"Thomas was accusing the White House and many Democrats of being stuck in their ideological corners, and he wanted to broaden the debate," Sperling said.
White House officials have said they believe that Social Security legislation must pass this year if it is going to be enacted in Bush's second term, but several lawmakers said Thomas's ideas sounded like a multi-year endeavor. Thomas said he will start with the idea that the legislation can be completed in a year.
Social Security is funded by taking 12.4 percent of a worker's wage and sending that money to current beneficiaries. An additional payroll tax funds Medicare. Thomas said the payroll tax can be "a problem or a culprit in trying to create more jobs."
"There are other ways to achieve revenue increases that -- in fact, by changing the tax code -- enhance business's competitiveness, rather than retarding it," he said.
The tax is considered regressive because it is levied on the first $90,000 of income and higher earnings are untaxed, meaning that poorer people pay a higher percentage of their income to Social Security than rich people. Thomas would not say what alternative he favors, but the most obvious would be through a higher income tax.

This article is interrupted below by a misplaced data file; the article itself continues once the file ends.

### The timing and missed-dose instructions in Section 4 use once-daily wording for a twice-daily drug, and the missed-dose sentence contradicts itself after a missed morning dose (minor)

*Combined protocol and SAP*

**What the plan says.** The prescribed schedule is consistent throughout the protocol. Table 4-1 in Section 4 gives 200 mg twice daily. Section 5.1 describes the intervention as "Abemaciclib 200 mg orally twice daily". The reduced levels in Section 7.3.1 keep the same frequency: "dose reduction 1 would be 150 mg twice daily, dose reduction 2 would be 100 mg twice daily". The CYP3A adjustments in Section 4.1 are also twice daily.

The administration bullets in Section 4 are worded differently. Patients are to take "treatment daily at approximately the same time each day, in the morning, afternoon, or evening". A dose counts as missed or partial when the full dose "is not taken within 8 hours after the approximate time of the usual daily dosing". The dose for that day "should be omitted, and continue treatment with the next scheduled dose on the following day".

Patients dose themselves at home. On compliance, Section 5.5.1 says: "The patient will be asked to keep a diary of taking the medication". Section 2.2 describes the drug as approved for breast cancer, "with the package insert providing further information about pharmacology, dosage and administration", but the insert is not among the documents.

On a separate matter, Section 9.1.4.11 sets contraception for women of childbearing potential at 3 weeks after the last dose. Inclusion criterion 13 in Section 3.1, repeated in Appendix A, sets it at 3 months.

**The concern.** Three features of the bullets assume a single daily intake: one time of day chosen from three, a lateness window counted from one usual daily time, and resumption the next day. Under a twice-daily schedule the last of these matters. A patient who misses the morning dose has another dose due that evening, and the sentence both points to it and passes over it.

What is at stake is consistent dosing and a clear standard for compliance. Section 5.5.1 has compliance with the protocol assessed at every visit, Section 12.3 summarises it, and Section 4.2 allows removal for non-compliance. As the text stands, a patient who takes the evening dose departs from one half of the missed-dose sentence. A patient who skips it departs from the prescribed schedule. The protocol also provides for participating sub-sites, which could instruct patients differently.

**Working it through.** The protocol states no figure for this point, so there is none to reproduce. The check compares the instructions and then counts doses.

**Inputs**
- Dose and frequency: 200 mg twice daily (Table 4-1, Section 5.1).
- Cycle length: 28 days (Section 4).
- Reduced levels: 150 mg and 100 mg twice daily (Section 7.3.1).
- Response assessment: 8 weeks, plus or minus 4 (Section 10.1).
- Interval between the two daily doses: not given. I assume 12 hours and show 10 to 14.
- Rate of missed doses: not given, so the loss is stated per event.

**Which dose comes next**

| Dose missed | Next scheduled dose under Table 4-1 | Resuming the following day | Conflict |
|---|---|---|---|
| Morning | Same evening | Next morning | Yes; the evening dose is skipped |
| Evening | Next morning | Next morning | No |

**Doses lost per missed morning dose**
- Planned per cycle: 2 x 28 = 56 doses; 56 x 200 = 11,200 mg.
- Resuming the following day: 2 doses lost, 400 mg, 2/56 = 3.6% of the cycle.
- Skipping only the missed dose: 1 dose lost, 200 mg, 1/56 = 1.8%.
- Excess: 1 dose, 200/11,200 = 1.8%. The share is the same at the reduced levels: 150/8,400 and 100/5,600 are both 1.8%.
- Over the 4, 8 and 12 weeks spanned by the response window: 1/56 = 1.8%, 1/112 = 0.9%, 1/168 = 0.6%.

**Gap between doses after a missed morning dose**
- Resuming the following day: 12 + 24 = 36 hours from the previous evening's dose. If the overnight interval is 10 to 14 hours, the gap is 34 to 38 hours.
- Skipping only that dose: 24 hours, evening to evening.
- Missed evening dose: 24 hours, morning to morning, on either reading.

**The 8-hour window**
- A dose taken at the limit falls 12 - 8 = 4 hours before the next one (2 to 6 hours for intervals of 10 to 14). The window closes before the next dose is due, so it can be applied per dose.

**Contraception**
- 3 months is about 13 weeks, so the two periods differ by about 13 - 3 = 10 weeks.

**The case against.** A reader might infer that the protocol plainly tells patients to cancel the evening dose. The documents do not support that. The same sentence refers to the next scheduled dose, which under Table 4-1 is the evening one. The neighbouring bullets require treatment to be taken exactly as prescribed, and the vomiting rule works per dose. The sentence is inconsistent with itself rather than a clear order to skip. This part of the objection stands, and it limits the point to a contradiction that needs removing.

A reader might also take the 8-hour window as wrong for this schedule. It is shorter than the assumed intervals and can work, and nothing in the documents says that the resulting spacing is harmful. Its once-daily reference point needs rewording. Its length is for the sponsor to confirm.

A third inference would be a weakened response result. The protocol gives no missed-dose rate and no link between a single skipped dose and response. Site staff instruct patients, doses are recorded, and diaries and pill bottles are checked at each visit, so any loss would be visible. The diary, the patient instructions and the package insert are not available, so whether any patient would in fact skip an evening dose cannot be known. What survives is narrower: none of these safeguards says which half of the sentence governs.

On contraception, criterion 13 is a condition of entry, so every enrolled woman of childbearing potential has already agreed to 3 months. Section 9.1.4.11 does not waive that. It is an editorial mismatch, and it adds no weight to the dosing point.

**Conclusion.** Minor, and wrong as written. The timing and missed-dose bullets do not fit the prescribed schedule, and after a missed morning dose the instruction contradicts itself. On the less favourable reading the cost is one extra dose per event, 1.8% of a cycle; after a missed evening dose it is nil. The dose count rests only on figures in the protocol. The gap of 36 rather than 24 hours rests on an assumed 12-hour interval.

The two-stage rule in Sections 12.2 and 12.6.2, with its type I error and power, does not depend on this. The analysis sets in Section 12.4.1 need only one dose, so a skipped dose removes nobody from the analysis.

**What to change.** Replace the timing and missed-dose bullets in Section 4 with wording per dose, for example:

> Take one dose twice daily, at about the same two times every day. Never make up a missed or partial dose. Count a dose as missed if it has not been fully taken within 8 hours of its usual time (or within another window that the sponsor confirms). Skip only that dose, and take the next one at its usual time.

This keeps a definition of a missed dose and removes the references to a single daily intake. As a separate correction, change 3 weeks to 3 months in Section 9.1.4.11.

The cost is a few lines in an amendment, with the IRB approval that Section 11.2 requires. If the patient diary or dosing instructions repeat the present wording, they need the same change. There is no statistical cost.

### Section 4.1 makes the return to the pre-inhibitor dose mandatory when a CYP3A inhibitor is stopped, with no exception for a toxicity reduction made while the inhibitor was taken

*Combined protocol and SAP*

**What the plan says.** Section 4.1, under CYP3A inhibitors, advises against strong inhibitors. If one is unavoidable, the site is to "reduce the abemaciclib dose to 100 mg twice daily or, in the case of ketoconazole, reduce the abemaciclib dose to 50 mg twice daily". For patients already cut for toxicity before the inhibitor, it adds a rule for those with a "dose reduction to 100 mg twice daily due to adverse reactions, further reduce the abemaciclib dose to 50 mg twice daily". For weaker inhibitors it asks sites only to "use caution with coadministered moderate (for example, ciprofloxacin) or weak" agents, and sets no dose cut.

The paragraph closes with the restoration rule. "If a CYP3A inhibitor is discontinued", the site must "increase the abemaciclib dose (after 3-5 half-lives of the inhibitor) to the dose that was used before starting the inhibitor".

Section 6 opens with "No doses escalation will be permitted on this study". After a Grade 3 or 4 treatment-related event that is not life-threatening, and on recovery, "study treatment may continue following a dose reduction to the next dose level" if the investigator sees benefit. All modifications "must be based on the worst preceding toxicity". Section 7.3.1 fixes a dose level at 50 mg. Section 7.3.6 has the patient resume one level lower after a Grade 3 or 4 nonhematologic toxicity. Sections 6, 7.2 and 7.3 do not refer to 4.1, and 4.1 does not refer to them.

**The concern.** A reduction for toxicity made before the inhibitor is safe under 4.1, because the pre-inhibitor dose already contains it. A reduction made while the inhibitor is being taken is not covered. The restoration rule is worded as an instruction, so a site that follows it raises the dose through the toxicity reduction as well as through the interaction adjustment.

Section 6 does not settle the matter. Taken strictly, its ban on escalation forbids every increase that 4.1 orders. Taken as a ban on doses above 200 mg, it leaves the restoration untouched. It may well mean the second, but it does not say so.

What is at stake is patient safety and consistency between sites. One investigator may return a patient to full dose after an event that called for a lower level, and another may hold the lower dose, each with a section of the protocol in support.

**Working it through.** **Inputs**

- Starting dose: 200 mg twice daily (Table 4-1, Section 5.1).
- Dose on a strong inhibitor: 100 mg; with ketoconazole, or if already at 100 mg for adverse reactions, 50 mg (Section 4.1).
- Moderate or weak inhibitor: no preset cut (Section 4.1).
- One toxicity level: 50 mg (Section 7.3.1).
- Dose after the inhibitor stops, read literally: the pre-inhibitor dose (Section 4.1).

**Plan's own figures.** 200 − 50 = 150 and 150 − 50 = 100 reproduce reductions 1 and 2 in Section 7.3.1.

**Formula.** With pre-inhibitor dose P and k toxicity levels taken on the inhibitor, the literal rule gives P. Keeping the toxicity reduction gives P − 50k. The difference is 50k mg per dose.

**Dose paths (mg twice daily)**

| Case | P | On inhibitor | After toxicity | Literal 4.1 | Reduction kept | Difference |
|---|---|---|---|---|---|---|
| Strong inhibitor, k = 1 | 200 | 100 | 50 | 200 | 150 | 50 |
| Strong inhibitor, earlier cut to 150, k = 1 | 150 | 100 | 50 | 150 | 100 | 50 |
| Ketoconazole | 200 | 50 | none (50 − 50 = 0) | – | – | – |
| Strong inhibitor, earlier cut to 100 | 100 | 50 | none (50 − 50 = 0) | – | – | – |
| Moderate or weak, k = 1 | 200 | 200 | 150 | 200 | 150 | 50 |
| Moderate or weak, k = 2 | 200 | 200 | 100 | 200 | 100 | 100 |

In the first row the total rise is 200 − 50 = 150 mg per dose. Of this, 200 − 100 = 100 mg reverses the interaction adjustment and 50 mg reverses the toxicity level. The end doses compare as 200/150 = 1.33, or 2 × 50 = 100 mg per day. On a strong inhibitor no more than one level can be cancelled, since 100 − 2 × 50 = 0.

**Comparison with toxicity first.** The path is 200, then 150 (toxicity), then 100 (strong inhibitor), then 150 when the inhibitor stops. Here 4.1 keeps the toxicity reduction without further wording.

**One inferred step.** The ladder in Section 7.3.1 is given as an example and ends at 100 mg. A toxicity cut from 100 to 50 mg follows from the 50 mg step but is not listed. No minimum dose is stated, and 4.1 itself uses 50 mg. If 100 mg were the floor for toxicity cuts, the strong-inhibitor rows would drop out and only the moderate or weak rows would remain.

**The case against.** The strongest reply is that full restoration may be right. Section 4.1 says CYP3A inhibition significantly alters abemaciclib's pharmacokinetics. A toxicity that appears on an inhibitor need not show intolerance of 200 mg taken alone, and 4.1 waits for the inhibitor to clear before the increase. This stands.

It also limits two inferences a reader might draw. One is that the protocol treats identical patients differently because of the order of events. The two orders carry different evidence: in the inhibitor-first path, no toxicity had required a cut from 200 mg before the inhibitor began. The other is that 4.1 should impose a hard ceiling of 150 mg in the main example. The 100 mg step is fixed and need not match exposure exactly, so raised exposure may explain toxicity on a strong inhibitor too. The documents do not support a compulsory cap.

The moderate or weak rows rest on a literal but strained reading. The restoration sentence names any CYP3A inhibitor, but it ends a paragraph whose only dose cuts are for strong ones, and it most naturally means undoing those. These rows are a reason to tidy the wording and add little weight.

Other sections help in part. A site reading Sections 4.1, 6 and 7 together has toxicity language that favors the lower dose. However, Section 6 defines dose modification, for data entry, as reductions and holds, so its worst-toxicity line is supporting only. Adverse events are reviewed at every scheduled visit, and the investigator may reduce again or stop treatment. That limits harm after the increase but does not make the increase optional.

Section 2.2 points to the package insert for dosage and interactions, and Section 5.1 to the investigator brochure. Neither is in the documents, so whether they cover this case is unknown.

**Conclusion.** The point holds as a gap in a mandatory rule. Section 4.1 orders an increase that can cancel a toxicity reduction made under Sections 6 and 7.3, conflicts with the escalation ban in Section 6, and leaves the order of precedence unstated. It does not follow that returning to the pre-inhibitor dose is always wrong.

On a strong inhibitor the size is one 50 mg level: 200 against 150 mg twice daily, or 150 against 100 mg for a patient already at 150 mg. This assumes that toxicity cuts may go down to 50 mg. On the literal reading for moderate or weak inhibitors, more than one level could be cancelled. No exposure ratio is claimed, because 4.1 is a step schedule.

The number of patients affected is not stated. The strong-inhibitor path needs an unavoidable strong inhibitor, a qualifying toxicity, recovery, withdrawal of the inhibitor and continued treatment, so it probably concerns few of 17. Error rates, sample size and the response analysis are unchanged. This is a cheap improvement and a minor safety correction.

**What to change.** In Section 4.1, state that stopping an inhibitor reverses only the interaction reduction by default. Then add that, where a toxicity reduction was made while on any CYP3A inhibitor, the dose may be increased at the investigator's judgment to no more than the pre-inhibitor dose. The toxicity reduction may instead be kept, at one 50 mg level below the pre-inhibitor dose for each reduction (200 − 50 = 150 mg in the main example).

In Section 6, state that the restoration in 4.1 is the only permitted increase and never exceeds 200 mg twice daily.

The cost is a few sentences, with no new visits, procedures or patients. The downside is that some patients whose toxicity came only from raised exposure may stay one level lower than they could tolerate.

Even some White House economists are speaking of "thinking outside the box" on Social Security financing, said a White House official, who spoke on the condition of anonymity because the president's plan has not been unveiled.
Thomas was asked several times if Bush's plan for personal accounts would be an essential part of the package. He did not directly answer, although he said the bill would have to be attractive enough so that Bush would sign it.
Staff writer Charles Babington contributed to this report.